Stay in school or you will wind up at Michigan State?

6 thoughts on “Stay in school or you will wind up at Michigan State?”

  1. Spot on as usual Steve. College tuition is out of control and wherever you go does not necessarily guarantee you a job. If you haven’t seen it yet – check out a documentary called Ivory Tower. It explores the exploding costs of education and why…and it is disturbing. It is like a competition to see who offers the best perks while hiring more overpaid administrators while utilizing cheaper adjunct professors. It is clear that the priority has become business over education.

    Personally, I went to a respected private university that costs about 67k per year (tuition, housing, books) – but the Army paid for all of it. I could not have attended had I not received a full ride. I also had a job post graduation, which in 2008 was a good thing.

    While this is a “good school” the only employers that really know about it are located in a specific geographic region. Every job I have had required a degree, but they didn’t care in what or where you got it from…just that you had it. If I had to pay for my own education, you can bet I would go 2 years of community college and 2 at a state school.

    I have a sister that went to 2 Ivy leagues for undergrad and MBA and while she has an awesome job (making a ton) she is STILL paying off those loans almost 15 years later and has a way to go. I cannot see how getting into massive amounts of debt is considered a good investment when you can still get a quality education at a fraction of the cost.

    Where you went to school has become yet another way to compare yourself to others. Where you went to school, what job you have, how much you make, what you drive, where you live – have all become ways to separate from, compare to, and compete with everyone else. I think true happiness comes when you realize happiness isn’t a zero sum game and can pull away from all of that superficial crap.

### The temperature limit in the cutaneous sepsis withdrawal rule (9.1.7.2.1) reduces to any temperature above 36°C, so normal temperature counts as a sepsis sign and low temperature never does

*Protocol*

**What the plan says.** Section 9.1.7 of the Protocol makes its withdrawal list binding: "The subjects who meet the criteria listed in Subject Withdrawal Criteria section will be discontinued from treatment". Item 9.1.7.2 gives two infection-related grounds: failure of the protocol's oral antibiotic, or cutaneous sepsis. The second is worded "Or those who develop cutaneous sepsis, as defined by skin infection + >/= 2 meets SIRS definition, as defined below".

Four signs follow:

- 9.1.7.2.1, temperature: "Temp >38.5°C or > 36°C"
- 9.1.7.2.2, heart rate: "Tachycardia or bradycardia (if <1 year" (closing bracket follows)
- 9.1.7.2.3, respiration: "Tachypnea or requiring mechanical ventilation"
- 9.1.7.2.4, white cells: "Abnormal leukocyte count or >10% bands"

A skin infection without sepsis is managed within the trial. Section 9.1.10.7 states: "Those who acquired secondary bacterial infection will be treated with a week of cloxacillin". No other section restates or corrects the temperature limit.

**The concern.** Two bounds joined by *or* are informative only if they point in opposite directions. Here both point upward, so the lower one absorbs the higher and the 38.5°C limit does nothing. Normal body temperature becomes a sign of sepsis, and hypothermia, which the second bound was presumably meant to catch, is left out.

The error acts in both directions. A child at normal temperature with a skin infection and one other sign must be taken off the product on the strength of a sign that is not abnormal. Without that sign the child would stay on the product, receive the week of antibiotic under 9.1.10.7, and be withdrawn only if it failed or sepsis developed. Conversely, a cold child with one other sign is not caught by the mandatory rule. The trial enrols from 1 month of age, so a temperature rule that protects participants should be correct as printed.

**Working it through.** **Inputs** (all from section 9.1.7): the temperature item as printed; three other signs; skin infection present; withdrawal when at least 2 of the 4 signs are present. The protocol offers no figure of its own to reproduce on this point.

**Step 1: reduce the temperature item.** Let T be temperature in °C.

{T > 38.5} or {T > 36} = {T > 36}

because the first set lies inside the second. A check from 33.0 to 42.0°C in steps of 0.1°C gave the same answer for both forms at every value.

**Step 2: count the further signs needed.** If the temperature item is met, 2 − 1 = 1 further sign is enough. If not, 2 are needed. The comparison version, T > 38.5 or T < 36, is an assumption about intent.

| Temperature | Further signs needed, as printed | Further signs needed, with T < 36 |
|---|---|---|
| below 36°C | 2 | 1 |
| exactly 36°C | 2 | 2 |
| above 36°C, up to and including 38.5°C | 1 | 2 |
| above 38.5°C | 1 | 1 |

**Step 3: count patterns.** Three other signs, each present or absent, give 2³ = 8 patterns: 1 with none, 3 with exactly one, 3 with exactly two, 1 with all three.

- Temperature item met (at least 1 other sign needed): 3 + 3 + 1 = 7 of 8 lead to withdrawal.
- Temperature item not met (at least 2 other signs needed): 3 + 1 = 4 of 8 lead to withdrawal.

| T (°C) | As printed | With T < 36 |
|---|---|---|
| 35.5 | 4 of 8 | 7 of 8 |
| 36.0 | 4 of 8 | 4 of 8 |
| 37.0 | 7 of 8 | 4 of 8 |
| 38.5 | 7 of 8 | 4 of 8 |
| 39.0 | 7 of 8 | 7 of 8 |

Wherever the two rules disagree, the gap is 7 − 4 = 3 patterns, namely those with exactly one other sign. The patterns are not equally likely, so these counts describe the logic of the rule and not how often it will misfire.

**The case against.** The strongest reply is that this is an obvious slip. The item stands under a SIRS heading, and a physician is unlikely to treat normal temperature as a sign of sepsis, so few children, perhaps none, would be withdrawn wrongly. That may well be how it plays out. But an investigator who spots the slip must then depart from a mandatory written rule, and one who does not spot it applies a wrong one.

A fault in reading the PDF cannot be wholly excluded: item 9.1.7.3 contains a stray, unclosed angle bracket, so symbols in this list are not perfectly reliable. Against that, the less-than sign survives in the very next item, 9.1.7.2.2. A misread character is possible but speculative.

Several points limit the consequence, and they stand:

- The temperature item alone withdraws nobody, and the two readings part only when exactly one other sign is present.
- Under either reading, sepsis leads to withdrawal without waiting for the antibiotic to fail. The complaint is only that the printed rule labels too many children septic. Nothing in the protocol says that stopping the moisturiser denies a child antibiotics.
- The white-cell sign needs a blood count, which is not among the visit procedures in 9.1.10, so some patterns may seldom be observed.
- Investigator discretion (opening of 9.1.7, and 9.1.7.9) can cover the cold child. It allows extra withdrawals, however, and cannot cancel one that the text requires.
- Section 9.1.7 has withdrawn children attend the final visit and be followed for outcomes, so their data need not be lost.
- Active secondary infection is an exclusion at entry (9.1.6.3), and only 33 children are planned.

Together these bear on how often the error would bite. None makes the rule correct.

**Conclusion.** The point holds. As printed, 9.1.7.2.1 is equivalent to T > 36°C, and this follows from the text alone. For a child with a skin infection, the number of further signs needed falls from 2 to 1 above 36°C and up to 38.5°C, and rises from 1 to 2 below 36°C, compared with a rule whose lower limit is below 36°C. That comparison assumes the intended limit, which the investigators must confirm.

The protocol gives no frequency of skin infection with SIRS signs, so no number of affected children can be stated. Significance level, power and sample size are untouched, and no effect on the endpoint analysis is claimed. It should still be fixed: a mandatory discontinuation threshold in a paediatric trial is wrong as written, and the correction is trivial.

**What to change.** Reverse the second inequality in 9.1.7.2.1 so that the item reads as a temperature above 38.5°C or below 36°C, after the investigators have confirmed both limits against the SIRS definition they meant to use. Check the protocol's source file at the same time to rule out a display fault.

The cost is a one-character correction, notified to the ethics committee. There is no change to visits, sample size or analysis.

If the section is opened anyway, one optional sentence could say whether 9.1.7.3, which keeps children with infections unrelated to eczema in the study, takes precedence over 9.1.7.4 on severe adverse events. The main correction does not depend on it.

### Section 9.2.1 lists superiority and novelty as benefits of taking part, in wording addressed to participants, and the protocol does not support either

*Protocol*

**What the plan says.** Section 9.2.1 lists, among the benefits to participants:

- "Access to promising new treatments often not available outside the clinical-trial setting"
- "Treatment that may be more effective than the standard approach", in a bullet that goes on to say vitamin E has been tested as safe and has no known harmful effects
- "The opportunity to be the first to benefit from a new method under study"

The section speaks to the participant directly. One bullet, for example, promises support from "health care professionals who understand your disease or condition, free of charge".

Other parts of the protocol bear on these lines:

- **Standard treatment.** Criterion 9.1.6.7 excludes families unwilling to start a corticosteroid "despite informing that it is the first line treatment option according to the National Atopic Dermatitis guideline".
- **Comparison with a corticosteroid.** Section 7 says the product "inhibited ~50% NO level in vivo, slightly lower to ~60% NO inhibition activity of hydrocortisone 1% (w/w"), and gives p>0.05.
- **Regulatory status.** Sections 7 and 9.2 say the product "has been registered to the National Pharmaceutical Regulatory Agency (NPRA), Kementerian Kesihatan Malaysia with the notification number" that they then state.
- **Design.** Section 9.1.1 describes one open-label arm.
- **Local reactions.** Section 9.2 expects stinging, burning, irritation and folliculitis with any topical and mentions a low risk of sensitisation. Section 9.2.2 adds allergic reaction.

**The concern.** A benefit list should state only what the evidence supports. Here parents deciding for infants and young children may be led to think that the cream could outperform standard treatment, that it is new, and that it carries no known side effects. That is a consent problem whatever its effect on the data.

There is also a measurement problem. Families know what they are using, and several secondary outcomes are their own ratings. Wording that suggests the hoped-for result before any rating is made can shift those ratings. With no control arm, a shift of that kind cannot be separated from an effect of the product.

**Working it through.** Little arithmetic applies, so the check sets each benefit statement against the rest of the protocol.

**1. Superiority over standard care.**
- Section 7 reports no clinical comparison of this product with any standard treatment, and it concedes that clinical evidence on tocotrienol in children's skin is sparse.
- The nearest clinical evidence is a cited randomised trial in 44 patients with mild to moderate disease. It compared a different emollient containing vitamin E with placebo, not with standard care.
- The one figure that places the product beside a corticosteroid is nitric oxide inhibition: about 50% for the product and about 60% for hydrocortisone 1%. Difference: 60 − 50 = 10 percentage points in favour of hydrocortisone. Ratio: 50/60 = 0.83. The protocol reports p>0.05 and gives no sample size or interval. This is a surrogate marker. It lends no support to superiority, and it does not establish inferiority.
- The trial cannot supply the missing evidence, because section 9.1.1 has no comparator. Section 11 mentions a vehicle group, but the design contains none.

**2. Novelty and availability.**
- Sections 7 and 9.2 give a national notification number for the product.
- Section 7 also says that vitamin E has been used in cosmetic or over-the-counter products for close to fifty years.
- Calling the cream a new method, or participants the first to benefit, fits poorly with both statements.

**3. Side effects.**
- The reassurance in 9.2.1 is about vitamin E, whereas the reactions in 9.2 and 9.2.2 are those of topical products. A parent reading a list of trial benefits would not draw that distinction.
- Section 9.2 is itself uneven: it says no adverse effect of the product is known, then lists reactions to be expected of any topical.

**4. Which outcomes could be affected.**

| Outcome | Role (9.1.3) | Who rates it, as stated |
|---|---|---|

That being said: Hook ’em Horns!

    1. Thanks for the comment, Brian. I couldn’t agree more – college is one of those so-called differentiators between people of our society, just another shiny element that many use to say “Look at me, I went to a better university than most”.

      I’ve found that once you stop worrying about what everybody else thinks, your whole life becomes much, much more streamlined. It doesn’t matter what university you went to, or the kind of car you drive, how big your house is.

      And how many thirds of your life are you going to spend paying off student loans, expensive cars and oversized homes because of that “education”-supported salary? One-third or two-thirds?

      For me, I’m good at just over one-third, thank you very much. 🙂

  2. I am a huge proponent of education and I fully realize that in today’s society that a college education is your ticket of admission into the professional world. That is not to say there isn’t a back door.

    I have never been a big believer in paying 10X vs. what my degree cost at a state school. In my opinion, like anything else, you get what you put in. There are some profession’s like doctors and lawyers where this probably has a big impact.

    But take my wife and I. She went to a school that cost $160K vs. my $16K. We had lots of arguments in the early days about how I thought it was a waste of money for most people to go to such a “prestigious” school. Luckily her parents were able to pay for her education. She was so sure that she was going to have advantages that I didn’t have due to the network. Yes they have a great network and she is an active Alumni, but beyond that it hasn’t really mattered after graduation in the “real world”.

    I now make 3X’s what she makes from my little ole state school. Don’t get me wrong, she is smart and very talented, and I look forward to the day she is pulling in more money than me.

    The only thing a college education does is tell a potential employer that you are able to learn. The real problem happens after graduation. Most people think that they can stop learning…but in reality if you want to thrive school has just begun.

    Success comes to the perpetual student.

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